“Similar to Japanese knotweed, it is illegal to allow this weed to grow onto neighbouring properties, meaning that you can make a legal claim if it has spread to your land.”

The solicitors also advises listing the help of a removal company to help eradicate the plant permanently from your property as part of the claims process.

3. Himalayan balsam

Himalayan balsam is a relative of the busy Lizzie but reaches well over head height and is a major weed problem, especially on riverbanks and waste land, but can also invade gardens. It grows rapidly and spreads quickly, smothering other vegetation as it goes. It displays pretty pink flowers and as such the plant is often spread by people passing on seeds to friends to use in their gardens. 

The other distribution method is via waterways, in which the seed can remain viable for two years. With each plant producing over 800 seeds every year, this means huge potential growth.

4. New Zealand pygmyweed

This invasive species grows primarily in water, or soil with a heavy water content next to lakes and streams. The experts noted: “Due to the dense matting it creates on the surface of ponds, it can reduce the oxygen available to fish and frogs, making garden ponds virtually uninhabitable. The plant grows so densely, it is often confused for dry land making it particularly dangerous to children and pets.”

Even in winter the plant does not die, meaning its mass grows exponentially year on year making it difficult to manage. However, despite this, this plant is generally found to be more widespread in the south east and north west of England.

5. Three-cornered garlic

This plant was brought to the UK in the 18th century from the Mediterranean. According to the pros, this plant is regarded as invasive as its pendant white flowers have large seeds which are attractive to ants.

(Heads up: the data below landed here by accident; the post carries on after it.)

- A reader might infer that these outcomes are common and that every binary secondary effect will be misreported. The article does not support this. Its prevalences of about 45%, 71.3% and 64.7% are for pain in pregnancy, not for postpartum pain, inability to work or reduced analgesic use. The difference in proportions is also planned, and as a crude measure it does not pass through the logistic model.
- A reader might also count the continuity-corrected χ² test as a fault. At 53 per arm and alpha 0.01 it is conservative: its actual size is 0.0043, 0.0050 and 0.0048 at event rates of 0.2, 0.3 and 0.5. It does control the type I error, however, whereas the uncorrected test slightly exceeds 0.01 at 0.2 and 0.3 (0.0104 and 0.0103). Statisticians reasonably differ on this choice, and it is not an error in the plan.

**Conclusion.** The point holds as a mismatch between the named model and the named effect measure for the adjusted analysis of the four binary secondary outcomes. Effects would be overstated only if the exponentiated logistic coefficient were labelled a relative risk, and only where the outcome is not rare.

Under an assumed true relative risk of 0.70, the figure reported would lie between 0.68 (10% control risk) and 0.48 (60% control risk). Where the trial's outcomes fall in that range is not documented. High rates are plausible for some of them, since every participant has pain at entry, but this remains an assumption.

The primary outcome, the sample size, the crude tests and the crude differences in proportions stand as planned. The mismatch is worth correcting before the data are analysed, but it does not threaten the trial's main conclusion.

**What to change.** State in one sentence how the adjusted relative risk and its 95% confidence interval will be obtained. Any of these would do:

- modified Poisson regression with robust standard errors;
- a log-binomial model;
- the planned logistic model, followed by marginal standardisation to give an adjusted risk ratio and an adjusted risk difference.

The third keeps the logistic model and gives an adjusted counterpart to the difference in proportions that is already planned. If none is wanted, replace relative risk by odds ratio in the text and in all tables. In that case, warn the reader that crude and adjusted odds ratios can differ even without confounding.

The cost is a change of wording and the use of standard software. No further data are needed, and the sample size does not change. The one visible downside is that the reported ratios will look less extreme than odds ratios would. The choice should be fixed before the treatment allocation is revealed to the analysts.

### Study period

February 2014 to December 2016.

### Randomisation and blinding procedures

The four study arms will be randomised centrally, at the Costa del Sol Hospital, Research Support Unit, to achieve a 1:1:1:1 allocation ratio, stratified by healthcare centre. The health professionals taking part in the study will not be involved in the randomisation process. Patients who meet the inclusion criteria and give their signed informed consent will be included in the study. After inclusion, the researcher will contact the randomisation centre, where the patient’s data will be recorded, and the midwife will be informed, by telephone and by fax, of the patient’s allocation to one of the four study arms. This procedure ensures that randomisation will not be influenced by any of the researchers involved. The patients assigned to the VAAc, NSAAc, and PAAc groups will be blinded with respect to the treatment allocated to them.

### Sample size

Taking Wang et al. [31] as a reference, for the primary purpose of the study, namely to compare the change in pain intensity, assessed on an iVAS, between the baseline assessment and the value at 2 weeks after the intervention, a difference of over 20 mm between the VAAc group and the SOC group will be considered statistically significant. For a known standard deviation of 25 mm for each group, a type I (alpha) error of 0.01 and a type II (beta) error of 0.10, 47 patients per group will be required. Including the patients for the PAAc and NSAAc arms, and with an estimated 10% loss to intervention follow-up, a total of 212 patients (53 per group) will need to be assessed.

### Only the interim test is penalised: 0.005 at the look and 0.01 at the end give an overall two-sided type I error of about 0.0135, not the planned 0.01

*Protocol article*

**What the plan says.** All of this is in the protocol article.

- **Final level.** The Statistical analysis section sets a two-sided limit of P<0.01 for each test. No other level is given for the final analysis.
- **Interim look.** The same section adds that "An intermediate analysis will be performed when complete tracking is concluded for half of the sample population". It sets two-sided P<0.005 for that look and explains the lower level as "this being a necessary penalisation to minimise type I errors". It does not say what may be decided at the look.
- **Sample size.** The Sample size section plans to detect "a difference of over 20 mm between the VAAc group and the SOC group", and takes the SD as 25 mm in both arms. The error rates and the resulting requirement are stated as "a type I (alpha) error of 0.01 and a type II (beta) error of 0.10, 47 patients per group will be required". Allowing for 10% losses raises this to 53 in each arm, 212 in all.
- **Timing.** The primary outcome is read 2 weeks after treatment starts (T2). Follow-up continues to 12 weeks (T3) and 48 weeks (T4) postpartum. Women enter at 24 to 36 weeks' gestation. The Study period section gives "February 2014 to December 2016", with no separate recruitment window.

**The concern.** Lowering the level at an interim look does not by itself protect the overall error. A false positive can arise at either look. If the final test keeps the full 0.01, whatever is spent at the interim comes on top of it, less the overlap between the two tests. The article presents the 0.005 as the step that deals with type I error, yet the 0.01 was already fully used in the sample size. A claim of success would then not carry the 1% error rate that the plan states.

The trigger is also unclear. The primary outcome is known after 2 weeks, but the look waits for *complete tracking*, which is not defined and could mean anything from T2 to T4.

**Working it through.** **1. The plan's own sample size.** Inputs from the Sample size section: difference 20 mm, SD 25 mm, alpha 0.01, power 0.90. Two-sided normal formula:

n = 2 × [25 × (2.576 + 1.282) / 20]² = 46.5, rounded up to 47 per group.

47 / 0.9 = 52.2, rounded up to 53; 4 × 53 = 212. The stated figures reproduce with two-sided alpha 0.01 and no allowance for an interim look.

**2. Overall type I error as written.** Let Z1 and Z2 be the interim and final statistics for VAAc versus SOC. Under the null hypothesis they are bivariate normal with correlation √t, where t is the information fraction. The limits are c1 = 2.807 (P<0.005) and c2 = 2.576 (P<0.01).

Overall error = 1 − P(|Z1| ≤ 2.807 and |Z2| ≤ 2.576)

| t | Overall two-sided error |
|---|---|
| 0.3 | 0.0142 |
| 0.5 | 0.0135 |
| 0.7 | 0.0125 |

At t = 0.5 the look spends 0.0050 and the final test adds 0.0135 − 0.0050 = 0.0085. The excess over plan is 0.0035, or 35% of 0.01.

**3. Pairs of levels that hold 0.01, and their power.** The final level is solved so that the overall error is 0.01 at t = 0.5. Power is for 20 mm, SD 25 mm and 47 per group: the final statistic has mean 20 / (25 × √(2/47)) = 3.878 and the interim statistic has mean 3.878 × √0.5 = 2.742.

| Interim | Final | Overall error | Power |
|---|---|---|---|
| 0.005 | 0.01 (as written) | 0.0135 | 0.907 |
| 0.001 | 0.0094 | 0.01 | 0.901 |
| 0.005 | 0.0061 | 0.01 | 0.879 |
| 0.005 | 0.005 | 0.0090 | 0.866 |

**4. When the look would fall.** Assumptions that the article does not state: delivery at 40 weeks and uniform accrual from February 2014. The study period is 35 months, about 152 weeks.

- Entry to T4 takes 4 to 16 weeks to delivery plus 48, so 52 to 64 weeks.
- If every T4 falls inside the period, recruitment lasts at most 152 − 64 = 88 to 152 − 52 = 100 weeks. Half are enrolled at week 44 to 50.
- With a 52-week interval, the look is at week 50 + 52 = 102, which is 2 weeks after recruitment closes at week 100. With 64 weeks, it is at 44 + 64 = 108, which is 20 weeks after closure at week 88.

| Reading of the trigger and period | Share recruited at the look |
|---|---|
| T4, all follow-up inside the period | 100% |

They said: “The ants act as a distribution and so the plant readily grows in the wild and is found along roadsides banks and verges, hedgerows, woodland edges, field edges and on waste ground. It forms very dense colonies that can outcompete other spring flowers like primroses and violets.”

On some roadside verges and banks it forms dense stands spreading many meters. It is most common in southern and western Britain, but is on the rise and spreading further north.

6. Rhododendron ponticum

Rhododendron was first introduced to the UK in 1763 for use in gardens and today there are few areas of the UK not affected by this invasive plant. Each plant can produce one million or more tiny seeds each year that spread in the wind, and it’s incredibly difficult to remove by digging it up or using herbicides.

The experts said: “The shrub is classified as an invasive weed due to its fast-growing nature which causes damage to woodlands, heaths and meadows. 

“The huge bushes on the plant block out sunlight from plants underneath, smothering most other wild plants and trees and leaving only plants that are able to grow above the rhododendron canopy.” Not only that, its leaves are actually toxic to some animals and it carries diseases that are fatal to native trees.

Source: Read Full Article